18/12/2014 – Iron Ore Slumps to Five-Year Low as China Slowdown Curbs Demand


Iron ore sank to the lowest level in more than five years as signs of a slowdown in China’s economy deepened concerns that demand for the steelmaking raw material will weaken from the largest buyer, increasing a global surplus.

Ore with 62 percent content delivered to Qingdao, China, lost 0.8 percent to $68.05 a dry metric ton today, according to data compiled by Metal Bulletin Ltd. That’s the lowest since June 2009, and extends this year’s slump to 49 percent.

The world’s biggest suppliers including Rio Tinto Group, BHP Billiton Ltd. (BHP) and Vale SA (VALE5) have expanded output, pushing the market into oversupply. Australia this week predicted the commodity will trade at about $60 a ton over the next two years. A Chinese factory gauge fell to a seven-month low in December, adding to signs of a slowdown that may cut demand for iron ore, used to make steel for buildings and appliances.

“The price drop is exacerbated by the weaker Chinese PMI data,” Kelly Teoh, an iron ore derivatives broker at Clarkson Securities Ltd. in Singapore, said before today’s price data was released. “Fundamentally, we’ve got a huge supply situation. Supply isn’t going to stop.”

The preliminary Purchasing Managers’ Index from HSBC Holdings Plc and Markit Economics fell to 49.5, missing the median estimate of 49.8 in a Bloomberg survey and lower than last month’s 50.0. Numbers below 50 indicate contraction.

This year’s “price fall reflects the competitive expansion in Australia, a shift that is sidelining high-cost producers,” Morgan Stanley said in an e-mailed report yesterday. The bank cut its 2015 price outlook by 9 percent to $79 a ton and the 2016 forecast by 14 percent to $75 a ton, ranking iron ore as the least-preferred metal after gold on a 12-month view.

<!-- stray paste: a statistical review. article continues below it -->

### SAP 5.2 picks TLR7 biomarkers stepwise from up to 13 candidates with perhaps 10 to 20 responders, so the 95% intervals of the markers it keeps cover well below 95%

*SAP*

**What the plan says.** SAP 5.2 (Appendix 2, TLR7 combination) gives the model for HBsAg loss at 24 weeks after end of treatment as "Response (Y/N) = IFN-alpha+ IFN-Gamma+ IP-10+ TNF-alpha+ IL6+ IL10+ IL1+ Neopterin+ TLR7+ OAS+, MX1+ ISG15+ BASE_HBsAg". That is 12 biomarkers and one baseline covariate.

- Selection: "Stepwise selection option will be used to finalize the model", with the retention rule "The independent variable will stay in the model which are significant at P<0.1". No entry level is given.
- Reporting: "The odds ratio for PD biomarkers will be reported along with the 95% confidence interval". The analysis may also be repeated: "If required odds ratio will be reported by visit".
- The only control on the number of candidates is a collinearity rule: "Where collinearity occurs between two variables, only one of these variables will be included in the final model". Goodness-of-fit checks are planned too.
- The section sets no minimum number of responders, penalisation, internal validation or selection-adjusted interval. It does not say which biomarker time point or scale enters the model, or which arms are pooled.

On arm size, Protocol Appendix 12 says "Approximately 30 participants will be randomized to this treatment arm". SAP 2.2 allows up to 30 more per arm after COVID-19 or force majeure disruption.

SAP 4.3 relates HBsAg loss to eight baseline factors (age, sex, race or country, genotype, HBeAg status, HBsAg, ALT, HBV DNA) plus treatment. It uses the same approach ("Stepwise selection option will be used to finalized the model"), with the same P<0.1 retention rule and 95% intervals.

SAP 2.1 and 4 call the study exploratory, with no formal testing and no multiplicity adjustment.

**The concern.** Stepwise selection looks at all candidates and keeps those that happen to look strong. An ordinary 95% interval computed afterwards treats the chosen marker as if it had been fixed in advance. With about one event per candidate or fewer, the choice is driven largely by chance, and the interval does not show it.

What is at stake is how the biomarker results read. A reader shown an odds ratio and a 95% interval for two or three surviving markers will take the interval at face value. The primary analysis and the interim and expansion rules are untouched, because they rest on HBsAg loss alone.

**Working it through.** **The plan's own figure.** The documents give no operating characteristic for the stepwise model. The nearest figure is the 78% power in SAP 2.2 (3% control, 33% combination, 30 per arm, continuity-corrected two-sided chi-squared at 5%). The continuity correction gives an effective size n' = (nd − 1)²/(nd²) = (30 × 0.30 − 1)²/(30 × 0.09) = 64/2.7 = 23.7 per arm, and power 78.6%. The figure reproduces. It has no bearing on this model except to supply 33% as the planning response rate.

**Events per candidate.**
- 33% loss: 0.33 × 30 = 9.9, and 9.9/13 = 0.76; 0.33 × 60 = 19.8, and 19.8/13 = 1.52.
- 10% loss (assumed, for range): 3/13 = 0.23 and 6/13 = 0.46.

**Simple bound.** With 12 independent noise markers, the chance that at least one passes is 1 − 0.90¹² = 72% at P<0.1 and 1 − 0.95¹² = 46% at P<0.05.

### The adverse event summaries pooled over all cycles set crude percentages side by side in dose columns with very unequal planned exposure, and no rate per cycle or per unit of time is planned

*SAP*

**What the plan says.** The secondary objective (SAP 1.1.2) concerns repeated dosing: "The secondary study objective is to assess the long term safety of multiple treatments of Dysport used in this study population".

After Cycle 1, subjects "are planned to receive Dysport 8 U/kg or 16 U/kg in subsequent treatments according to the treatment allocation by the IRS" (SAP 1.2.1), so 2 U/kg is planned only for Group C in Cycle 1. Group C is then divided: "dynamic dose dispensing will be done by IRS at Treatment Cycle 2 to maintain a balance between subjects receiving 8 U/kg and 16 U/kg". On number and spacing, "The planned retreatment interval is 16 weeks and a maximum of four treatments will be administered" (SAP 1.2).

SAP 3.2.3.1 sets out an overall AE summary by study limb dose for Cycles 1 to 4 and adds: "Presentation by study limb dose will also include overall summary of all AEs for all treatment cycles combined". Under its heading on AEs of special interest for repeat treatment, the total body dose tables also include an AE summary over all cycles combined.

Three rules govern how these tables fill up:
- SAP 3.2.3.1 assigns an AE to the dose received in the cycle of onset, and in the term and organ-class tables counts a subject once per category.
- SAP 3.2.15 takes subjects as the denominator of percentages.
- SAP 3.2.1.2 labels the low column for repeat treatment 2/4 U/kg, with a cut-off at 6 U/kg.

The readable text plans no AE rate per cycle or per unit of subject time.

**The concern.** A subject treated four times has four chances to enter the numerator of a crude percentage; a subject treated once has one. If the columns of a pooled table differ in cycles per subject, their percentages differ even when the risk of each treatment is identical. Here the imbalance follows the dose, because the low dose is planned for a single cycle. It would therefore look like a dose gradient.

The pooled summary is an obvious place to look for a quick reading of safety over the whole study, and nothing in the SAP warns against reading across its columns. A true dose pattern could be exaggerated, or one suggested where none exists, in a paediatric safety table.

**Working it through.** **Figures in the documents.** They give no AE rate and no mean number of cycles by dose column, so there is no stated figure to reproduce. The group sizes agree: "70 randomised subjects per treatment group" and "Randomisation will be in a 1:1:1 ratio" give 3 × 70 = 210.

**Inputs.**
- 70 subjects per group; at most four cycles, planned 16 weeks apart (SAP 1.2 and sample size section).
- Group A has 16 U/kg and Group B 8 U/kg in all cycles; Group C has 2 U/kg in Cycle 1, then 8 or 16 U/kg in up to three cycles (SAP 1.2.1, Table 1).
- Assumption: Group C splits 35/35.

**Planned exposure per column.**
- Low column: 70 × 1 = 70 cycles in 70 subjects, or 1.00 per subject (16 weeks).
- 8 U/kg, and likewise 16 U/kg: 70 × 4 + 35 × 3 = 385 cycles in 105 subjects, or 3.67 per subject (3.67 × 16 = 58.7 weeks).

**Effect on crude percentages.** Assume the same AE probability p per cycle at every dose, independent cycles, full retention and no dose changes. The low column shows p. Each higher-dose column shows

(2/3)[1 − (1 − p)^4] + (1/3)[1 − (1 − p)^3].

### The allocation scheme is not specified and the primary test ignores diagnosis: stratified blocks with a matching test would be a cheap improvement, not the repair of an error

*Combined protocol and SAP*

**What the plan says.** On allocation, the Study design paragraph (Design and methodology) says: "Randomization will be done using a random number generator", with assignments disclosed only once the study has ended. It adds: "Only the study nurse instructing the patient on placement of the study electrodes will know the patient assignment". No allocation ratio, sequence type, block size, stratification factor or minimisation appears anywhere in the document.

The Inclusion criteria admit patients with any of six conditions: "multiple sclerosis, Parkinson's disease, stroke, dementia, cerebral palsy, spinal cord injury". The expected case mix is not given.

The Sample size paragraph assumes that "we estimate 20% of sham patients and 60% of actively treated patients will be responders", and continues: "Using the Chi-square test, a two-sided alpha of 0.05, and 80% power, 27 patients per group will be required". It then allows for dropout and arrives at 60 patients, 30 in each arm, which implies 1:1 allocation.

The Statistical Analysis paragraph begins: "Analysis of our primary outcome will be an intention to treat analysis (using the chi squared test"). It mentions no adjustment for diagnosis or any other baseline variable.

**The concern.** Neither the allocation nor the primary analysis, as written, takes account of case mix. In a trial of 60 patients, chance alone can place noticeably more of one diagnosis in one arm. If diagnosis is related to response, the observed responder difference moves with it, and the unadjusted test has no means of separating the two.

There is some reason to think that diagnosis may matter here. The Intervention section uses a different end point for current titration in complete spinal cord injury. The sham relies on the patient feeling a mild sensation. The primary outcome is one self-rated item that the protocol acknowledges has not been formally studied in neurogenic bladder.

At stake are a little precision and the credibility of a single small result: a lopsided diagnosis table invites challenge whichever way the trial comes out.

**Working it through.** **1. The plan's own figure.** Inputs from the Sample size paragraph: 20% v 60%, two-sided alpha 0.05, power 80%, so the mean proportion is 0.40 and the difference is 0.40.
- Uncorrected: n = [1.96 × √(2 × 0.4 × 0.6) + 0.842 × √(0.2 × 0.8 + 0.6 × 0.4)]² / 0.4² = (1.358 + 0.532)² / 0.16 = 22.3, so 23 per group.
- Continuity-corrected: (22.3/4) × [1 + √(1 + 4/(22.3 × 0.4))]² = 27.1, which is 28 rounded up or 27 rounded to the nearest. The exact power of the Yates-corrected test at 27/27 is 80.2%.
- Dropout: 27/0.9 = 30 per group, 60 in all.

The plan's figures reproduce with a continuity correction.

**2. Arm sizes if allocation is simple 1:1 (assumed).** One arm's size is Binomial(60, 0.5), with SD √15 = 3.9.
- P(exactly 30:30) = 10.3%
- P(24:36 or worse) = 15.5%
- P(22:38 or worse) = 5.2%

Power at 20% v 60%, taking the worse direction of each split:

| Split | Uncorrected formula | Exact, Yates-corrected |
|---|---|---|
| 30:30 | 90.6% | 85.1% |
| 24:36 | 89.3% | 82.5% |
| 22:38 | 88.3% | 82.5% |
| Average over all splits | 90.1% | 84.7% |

No Letup

BHP has signaled that there won’t be a slowdown in the drive by producers to boost output. If the higher “volume doesn’t come from our business, it’s going to come from other businesses,” Jimmy Wilson, BHP’s president of iron ore, said in an interview broadcast by Australia’s Nine Network Nov. 30.

Prices will return to an average $85 to $90 next year as high-cost mines shut, Vale Chief Executive Officer Murilo Ferreira said last month. Australia’s Roy Hill Holdings Pty, developing a mine in the Australia’s ore-rich Pilbara, aims to be “one of the last people standing” as higher-cost suppliers close, Chief Executive Officer Barry Fitzgerald said on Nov. 20.
Global Supply

“Whilst low-cost mines in Australia and Brazil are expected to continue to expand global supply, on the demand side, China’s growth outlook for 2015 has been downgraded,” Australian Treasurer Joe Hockey said on Dec. 15 in the mid-year economic and fiscal outlook document. “Weakness in the property sector and the ongoing transition from resource-intensive growth is expected to constrain Chinese steel demand.”

China, which buys 67 percent of global seaborne supply, is on track to record its weakest annual growth since 1990. The central bank cut interest rates for the first time in two years last month, and economists expect more monetary easing next year.

Iron ore will average $67 a ton next year, 24 percent less than previously forecast, and $65 in 2016, down 23 percent, JPMorgan Chase & Co. said in an e-mailed report received Dec. 9. Low-cost producers are unlikely to curb supplies, the bank said.


Source – Bloomberg.com